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3. Installation

Now you have the IceWM source package at hand and will want to install it. So the next question will be:

3.1 How to install IceWM from RPM

The IceWM developers provide RPM packages for all new releases independently from the distributions which use this package format. IceWM's RPM distribution is split into several files. You need icewm-x.y.z-v.rpm. Optionaly you can download others like icewm-themes, icewm-l10n and icewm-menu-gnome.

3.2 How to compile and install IceWM from source?

IceWM (0.9.3x and up) uses the standard GNU autoconf tool, so installation of IceWM is much the same as the installation of any other package that uses this tool.

First you untar the package using

    tar xzf icewm-1.2.x.tar.gz

then you change to the created directory using

    cd icewm-1.2.x

IceWM comes with a configure script that can be supplied with several compile-time options. To see them listed use

    ./configure --help

Some important options are


directory under which IceWM files are to be installed


use the standard X pixmap package to render graphics


use the more powerful imlib package to render images


automatically add the GNOME menus to the IceWM start menu

After you have decided which (if any) options you want to set, run the configure script:

    ./configure [option ...]

Assuming that the configure script exited successfully, you should then compile IceWM using


which will build IceWM with the options specified by the configure script. If everything compiles successfully, you can now install IceWM on your machine by entering

    make install

Note: To do so you will typically need to become root (at least if you didn't supply an install directory you as a user have write access to - this you can change in Makefile).

Now you have an IceWM binary sitting on your disk. Is that what you really want? Obviously not, you want to run IceWM. The next section describes how to set up IceWM as your default window manager.

3.3 How to make IceWM my default window manager?

In order to run IceWM, you must assure that the executable (called icewm) is in your path. You should then add IceWM to your X start-up script (which could be .xinitrc, .xsession or .Xclients).

Note: Supplying the full path to IceWM isn't sufficient - if IceWM isn't in your path, restarting it will fail (even if you don't do this by hand it is done automatically on changing the theme).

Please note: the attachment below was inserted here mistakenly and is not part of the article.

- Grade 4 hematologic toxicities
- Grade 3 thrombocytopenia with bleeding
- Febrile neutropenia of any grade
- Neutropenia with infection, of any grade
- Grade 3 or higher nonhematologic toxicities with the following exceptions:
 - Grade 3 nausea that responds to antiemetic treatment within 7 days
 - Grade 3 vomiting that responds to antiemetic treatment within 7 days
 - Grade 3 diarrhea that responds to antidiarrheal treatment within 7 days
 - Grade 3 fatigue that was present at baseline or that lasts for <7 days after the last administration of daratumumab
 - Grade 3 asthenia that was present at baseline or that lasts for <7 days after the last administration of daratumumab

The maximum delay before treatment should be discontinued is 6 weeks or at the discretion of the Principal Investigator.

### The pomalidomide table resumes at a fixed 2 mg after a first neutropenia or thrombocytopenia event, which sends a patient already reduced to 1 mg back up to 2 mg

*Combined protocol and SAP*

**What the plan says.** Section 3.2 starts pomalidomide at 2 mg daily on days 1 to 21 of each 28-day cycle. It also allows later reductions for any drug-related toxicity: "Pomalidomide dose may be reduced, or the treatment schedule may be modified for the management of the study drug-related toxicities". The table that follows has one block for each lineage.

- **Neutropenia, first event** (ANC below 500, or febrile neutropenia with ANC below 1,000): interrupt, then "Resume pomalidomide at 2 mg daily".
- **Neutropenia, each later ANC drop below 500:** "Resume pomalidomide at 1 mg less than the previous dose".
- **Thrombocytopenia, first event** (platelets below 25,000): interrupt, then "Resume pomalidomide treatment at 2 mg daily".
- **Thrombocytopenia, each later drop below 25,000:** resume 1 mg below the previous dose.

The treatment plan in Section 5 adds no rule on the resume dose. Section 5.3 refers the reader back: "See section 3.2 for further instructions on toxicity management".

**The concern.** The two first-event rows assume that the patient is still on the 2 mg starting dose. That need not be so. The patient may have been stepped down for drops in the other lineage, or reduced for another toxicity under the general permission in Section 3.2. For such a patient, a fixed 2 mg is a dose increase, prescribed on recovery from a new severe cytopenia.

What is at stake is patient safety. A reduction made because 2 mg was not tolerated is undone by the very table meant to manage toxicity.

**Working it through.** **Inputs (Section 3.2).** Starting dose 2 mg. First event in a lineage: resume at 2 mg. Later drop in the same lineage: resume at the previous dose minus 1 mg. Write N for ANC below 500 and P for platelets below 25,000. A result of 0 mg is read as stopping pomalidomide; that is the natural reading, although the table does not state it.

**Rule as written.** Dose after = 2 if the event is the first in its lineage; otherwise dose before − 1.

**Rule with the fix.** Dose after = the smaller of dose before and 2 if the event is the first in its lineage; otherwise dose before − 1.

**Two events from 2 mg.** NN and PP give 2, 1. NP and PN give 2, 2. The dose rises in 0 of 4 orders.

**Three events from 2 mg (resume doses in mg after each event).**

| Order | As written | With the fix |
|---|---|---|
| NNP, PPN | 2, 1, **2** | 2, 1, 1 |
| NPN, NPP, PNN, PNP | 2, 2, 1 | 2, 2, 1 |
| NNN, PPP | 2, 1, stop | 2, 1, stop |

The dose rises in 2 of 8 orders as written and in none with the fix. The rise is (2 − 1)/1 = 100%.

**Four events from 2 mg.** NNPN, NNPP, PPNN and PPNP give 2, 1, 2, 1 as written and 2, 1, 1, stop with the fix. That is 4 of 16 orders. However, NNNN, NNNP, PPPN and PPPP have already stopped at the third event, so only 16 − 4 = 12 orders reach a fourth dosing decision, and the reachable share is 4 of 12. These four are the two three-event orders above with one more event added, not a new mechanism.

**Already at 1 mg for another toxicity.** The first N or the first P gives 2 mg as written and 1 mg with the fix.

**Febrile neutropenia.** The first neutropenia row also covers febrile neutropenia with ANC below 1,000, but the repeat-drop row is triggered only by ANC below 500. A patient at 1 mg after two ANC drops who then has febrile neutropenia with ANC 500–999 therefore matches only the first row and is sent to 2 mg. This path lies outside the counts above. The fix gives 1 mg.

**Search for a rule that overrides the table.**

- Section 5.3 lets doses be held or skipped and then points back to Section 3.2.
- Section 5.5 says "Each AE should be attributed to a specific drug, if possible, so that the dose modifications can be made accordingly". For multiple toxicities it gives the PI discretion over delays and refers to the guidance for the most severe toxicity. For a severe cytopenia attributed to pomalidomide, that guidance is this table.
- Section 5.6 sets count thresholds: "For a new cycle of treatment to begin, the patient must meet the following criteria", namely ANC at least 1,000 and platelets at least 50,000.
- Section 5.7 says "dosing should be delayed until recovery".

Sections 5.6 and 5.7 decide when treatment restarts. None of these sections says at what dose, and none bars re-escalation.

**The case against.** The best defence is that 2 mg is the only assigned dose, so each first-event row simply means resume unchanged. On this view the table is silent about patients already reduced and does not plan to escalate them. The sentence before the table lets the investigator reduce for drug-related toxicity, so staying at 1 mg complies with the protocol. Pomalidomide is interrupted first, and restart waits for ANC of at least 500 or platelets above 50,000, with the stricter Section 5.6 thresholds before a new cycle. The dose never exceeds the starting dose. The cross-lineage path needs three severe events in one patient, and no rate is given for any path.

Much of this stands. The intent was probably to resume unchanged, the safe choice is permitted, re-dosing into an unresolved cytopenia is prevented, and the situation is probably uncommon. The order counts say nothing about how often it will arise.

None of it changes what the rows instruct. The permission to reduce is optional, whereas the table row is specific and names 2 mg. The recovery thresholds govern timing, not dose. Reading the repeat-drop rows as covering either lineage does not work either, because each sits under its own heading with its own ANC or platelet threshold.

Which of the scripts mentioned above is the right one mainly depends on whether you manually start X (using startx) or have X running all the time.

First I explain what you need to do if you manually start X. Then I address the case "X is running all the time" (which means that you log in via xdm or something like that). Finally I describe what both cases have in common.

Running IceWM at X startup

If you use startx to start up X then you run your window manager from the .xinitrc file.

Running IceWM after graphical login

If your system has a graphical login (X is already running while you log in) you are using a display manager such as xdm, kdm or gdm. In this case .xinitrc has no effect (it is not read in by xdm). You must instead use a .xsession file.

Hint: It is absolutely no problem to have a .xsession and a .xinitrc file (which is especially useful for inhomogeneous networks).

Mandrake users repeatedly reported that their .xsession wasn't read and no applications started. To work around that in the kdm login interface choose Default and add IceWM as the last entry to your .xsession.

Besides the differences

You might have noticed that - besides being used in different cases - .xsession and .xinitrc are essentially the same. On some systems they are in fact the very same file which is called .Xclients with .xinitrc and .xsession both being symbolic links to this file.

Irrespective which start script you use (.xsession, .xinitrc or .Xclients) it must be executable. This may be achieved by issuing the following command:

    chmod u+x ~/.filename

A minimalist's start-up file consists of only the command to start the window manager (in our case icewm). Most geeky people add other stuff to the file to make it look more complicated and confuse beginners >;->

Though that may be the reason for some of us, the greater majority add commands to customize X and to start some programs on login (typical example: an xterm)

The following is a (reasonable) .xinitrc file used as an example by Marko:

    # .xinitrc

    # run profile to set $PATH and other env vars correctly
    . $HOME/.bash_profile

    # setup background
    xsetroot -solid '#056'

    # setup mouse acceleration
    xset m 7 2

    # run initial programs
    xterm &

    # start icewm, and run xterm if it crashes (just to be safe)
    exec icewm || exec xterm -fg red


Note: To run IceWM, the icewm command needs to be executed. This means that all programs that are run before starting icewm either have to terminate immediately or to run in background. Also, don't exec them because that terminates execution of .xinitrc.

IceWM > 1.2.13

Beginning with IceWM 1.2.13 there is a binary icewm-session. This binary helps you to handle all IceWM subparts (icewmbg, icewm, icewmtray, startup, shutdown started in this order). Therefore you can use icewm-session to start IceWM. icewm now starts only window manager itself.

If you want to start only some parts of the IceWM, then you can add them to your .xsession or similar file before exec icewm, otherwise it is enough to use only exec icewm-session.

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